What is Endometriosis?
Endometriosis is common but also commonly misunderstood. It affects one in
fifteen women, or 5 million Americans! 4 in 10 of them will have infertility
as a result. Endometriosis may be marked by severe cramping before and during
menses, but some women will be asymptomatic. Classically women are not affected
until their 20's or 30's, but girls as young as 17 have been diagnosed. The
pain of endometriosis is not generally relieved by non-steroidal anti-inflammatory
medications, as is the pain of routine menstrual cramps.
What causes endometriosis? Simply put, some of the lining cells of the womb
flow backward into the pelvis and implant on other tissues, such as the ovaries
or fallopian tubes. Being estrogen sensitive, these implants react cyclically:
they can grow and cause pain, abnormal bleeding and tubal blockage. There are
many things we still don't understand about endometriosis: what causes it in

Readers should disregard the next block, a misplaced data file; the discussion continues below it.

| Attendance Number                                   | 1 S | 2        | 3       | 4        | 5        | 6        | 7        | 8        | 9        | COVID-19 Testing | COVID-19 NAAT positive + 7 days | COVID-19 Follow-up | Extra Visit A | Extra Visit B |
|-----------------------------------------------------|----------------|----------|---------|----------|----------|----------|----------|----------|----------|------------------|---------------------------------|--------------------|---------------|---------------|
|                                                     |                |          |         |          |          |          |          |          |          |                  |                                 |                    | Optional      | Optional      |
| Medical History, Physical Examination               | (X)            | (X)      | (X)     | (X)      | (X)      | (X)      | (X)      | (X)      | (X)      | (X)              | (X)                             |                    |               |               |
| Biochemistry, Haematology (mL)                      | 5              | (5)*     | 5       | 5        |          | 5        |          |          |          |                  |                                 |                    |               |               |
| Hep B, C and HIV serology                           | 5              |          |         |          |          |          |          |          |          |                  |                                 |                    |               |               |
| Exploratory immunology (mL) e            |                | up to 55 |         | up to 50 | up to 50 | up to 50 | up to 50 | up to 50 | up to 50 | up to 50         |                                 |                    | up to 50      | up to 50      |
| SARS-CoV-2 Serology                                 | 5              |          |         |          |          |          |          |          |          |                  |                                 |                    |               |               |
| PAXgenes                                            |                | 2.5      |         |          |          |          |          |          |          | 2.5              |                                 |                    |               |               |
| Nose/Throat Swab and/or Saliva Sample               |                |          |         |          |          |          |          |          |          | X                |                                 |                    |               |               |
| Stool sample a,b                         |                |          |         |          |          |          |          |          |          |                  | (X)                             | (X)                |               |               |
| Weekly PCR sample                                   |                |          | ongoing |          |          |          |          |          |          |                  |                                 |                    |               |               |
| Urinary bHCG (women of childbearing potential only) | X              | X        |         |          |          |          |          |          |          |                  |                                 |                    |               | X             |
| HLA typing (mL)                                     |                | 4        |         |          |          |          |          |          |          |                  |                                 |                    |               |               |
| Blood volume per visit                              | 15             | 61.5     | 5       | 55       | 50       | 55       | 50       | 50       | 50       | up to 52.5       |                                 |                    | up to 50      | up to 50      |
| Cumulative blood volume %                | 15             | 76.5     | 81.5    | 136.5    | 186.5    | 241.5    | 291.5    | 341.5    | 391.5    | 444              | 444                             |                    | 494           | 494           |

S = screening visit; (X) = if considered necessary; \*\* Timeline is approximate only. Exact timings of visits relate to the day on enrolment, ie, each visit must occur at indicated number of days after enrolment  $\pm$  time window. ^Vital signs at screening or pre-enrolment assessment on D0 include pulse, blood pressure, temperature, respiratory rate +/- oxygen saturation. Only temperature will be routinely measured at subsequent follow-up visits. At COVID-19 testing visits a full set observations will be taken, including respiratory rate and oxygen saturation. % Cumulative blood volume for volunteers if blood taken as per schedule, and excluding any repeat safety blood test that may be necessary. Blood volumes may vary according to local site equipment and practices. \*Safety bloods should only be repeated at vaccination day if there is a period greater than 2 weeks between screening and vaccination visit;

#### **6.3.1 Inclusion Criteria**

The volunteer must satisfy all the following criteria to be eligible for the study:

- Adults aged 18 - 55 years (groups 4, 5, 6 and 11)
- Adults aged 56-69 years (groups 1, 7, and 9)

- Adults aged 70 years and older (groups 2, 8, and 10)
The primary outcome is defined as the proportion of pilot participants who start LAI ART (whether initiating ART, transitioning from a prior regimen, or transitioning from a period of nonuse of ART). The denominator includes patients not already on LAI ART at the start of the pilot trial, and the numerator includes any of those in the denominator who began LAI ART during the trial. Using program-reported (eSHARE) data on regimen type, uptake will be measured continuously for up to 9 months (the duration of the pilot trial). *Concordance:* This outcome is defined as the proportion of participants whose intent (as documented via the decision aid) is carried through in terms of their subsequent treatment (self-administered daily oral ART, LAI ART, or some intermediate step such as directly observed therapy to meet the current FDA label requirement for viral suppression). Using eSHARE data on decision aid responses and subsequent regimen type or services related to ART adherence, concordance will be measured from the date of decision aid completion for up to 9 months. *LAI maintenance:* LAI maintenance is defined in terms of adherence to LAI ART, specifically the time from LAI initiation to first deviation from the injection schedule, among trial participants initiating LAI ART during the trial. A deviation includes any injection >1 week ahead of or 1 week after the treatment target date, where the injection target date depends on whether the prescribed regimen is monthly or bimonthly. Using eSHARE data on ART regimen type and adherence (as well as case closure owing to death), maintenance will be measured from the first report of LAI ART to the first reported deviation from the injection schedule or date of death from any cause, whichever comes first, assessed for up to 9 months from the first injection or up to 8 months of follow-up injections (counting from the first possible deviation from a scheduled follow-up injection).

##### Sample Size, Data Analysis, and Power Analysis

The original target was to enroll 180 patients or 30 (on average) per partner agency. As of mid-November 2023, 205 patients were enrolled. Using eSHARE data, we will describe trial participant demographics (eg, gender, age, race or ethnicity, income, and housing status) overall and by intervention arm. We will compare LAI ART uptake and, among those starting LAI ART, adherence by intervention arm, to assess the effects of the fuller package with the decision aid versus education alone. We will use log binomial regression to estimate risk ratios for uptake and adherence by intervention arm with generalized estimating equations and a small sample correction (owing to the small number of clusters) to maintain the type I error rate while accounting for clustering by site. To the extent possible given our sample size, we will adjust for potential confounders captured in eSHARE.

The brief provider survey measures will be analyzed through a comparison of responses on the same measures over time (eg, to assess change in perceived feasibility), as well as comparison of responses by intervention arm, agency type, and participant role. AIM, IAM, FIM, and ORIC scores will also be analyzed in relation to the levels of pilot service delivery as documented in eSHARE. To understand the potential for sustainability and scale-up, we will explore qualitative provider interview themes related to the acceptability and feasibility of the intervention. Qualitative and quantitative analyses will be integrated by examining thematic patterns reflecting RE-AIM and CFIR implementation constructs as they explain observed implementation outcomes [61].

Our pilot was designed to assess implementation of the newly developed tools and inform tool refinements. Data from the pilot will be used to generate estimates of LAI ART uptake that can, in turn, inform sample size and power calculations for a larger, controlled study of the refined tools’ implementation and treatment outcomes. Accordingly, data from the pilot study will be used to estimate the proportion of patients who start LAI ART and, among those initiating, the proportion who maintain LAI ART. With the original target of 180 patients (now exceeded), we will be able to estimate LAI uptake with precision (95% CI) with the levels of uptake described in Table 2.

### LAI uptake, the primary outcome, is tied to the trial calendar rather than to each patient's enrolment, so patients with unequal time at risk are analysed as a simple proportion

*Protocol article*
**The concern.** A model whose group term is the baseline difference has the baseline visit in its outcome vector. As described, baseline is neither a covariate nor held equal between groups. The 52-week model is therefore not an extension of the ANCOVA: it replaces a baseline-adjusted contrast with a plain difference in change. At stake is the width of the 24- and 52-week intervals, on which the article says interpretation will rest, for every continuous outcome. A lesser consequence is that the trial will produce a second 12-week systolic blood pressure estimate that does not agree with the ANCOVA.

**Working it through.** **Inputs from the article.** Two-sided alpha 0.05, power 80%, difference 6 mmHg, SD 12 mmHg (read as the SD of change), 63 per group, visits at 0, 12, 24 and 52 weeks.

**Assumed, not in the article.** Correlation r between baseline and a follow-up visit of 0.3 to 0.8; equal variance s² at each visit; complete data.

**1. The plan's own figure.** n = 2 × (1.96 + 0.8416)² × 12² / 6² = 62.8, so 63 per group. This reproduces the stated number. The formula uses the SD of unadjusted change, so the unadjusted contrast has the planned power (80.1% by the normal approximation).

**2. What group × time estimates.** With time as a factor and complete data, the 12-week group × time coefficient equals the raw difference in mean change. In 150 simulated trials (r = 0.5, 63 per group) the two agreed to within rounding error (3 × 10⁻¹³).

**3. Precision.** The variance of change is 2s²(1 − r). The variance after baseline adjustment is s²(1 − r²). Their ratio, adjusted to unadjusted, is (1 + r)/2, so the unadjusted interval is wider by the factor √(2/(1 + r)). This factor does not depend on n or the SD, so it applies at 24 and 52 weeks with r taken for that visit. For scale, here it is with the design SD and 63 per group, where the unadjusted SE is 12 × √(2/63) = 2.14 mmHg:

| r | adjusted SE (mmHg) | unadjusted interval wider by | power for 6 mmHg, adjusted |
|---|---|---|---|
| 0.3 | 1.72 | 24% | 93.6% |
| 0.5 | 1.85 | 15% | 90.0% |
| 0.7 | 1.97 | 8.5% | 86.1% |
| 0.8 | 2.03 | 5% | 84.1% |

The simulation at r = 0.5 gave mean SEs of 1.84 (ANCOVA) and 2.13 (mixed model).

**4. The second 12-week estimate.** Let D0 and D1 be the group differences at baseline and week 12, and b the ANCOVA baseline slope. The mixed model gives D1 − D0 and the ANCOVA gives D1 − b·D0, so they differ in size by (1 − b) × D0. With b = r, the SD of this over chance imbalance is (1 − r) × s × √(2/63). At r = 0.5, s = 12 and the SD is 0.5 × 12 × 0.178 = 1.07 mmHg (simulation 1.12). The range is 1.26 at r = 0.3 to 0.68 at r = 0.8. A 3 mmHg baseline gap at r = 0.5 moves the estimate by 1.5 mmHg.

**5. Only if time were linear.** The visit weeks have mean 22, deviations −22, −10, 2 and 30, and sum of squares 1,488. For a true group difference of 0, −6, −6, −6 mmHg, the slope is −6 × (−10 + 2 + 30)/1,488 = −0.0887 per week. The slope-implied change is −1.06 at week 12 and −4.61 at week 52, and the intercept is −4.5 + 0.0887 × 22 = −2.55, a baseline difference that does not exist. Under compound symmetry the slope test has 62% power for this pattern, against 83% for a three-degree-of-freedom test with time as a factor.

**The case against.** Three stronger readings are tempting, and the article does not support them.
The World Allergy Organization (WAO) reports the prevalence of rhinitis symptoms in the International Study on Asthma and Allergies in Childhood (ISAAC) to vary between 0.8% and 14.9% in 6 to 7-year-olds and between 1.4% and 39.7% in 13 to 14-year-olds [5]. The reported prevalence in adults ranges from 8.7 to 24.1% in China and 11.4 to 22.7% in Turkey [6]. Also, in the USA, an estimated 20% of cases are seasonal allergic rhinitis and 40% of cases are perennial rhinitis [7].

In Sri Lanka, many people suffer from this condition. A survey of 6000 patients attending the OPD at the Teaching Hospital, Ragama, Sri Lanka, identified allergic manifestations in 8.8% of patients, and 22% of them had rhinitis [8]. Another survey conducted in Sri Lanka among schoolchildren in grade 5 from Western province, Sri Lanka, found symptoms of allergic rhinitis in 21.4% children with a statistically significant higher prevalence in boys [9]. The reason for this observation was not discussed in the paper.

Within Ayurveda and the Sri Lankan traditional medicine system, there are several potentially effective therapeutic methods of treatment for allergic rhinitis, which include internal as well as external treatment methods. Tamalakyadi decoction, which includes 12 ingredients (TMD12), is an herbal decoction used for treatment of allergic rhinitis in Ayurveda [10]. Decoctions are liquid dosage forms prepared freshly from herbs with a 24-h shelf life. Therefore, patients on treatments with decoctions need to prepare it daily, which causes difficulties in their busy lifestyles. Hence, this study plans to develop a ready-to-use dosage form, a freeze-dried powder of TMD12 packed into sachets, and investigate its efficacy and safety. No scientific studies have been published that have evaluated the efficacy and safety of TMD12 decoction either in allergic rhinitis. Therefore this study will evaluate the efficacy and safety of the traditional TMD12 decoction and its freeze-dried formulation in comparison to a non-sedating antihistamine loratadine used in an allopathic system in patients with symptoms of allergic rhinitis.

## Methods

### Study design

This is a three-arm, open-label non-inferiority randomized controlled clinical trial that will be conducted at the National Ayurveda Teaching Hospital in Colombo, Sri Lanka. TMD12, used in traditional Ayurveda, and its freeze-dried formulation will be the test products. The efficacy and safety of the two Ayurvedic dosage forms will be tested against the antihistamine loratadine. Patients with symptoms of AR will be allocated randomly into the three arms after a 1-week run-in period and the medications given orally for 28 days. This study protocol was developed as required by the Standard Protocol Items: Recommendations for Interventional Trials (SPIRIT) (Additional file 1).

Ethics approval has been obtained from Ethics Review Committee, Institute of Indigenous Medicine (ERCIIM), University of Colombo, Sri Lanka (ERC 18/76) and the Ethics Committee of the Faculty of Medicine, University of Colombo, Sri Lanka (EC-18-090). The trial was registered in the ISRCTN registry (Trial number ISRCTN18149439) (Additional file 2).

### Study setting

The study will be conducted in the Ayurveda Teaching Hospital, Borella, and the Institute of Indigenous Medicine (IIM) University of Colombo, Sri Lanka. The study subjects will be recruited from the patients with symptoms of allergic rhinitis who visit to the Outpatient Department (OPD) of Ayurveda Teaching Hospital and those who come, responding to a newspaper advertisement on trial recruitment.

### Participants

some women and not others, why the symptoms are not necessarily related to the
size or location of the implants, or how to prevent it. There are also many
other theories about what causes endometriosis.
Endometriosis is also difficult to diagnose conclusively without a surgical
procedure called a laparoscopy: this allows your doctor to look into your abdomen
and pelvis with a lit tube through a small incision beneath your belly button.
This is a major reason this procedure is recommended for women with unexplained
infertility: even mild endometriosis can cause infertility and early treatment
can double a woman's chances of conceiving. If necessary, the gynecologist
can also use lasers to destroy some evident implants or other microsurgical
techniques to remove tubal scarring.
There are effective medical treatments available for endometriosis as well,
although there is no cure. Treatment recommendations will be based upon the
woman's age, her desire for preserving her fertility, the extent of her symptoms,
and the extent of the endometriosis. Sometimes, doctors simply recommend a trial
birth control pills. Next, hormones called danazol or GnRH analogs and antagonists
may be tried. All of these medicines have side effects or limitations, so several
options may need to be tried. And, of course, each of these medications postpone
If you think you have endometriosis, talk to your doctor sooner rather than
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Created: 11/10/2000  - Donnica Moore, M.D.